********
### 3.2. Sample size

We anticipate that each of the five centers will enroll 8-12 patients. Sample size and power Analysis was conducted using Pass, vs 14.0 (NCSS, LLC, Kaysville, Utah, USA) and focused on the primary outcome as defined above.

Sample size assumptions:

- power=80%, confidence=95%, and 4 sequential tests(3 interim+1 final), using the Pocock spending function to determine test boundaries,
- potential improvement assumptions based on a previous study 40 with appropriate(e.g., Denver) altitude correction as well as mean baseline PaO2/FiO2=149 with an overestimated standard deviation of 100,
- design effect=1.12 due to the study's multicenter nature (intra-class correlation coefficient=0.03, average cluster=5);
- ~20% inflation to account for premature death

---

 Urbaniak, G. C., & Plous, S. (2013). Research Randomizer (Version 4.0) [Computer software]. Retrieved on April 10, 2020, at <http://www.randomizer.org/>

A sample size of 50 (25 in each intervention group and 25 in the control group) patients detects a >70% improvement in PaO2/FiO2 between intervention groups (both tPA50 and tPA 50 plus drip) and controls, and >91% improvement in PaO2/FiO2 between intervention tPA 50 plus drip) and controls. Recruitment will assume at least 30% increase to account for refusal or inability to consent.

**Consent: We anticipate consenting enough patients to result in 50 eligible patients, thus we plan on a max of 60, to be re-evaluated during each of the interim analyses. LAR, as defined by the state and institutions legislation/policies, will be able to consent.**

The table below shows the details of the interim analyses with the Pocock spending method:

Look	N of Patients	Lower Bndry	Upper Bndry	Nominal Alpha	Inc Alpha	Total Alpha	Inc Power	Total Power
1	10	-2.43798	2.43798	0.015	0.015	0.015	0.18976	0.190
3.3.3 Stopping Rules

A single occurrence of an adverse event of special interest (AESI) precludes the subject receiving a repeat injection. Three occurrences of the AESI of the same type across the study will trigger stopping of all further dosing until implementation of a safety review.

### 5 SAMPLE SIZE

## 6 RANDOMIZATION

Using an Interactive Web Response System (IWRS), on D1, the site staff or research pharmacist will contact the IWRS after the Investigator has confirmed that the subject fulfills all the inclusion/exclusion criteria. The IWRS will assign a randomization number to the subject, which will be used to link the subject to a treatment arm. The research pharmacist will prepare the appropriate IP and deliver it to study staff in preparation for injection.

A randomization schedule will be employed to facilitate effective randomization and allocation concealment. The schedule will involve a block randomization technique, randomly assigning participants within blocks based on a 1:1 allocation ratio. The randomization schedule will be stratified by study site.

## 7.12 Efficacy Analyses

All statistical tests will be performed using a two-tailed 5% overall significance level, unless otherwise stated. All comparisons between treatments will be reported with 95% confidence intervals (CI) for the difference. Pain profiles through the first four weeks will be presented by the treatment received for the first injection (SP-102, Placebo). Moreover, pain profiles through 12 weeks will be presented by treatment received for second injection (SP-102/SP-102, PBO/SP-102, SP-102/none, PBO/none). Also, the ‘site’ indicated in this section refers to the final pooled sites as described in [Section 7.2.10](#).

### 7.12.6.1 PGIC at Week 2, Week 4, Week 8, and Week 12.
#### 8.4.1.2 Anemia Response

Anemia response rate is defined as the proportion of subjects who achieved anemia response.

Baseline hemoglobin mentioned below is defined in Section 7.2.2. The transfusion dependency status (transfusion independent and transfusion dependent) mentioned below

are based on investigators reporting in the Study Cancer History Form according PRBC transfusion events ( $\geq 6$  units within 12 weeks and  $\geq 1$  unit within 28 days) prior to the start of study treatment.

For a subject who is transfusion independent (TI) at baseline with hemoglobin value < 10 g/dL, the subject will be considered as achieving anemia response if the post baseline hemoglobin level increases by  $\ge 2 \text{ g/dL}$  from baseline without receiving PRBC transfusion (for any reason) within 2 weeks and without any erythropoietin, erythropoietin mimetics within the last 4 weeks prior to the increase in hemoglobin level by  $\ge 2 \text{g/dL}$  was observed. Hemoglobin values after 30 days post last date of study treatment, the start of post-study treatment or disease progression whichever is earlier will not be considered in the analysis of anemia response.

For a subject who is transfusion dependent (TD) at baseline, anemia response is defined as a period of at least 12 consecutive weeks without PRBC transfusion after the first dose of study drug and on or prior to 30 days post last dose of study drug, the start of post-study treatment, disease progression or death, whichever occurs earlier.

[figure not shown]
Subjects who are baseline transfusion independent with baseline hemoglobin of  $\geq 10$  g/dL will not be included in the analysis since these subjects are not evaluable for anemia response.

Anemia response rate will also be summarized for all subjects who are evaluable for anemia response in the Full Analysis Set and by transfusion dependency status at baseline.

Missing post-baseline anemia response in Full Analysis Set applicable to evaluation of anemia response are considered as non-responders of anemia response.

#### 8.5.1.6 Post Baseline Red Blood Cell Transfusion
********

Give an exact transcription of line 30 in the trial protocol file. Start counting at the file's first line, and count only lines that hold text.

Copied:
[figure not shown]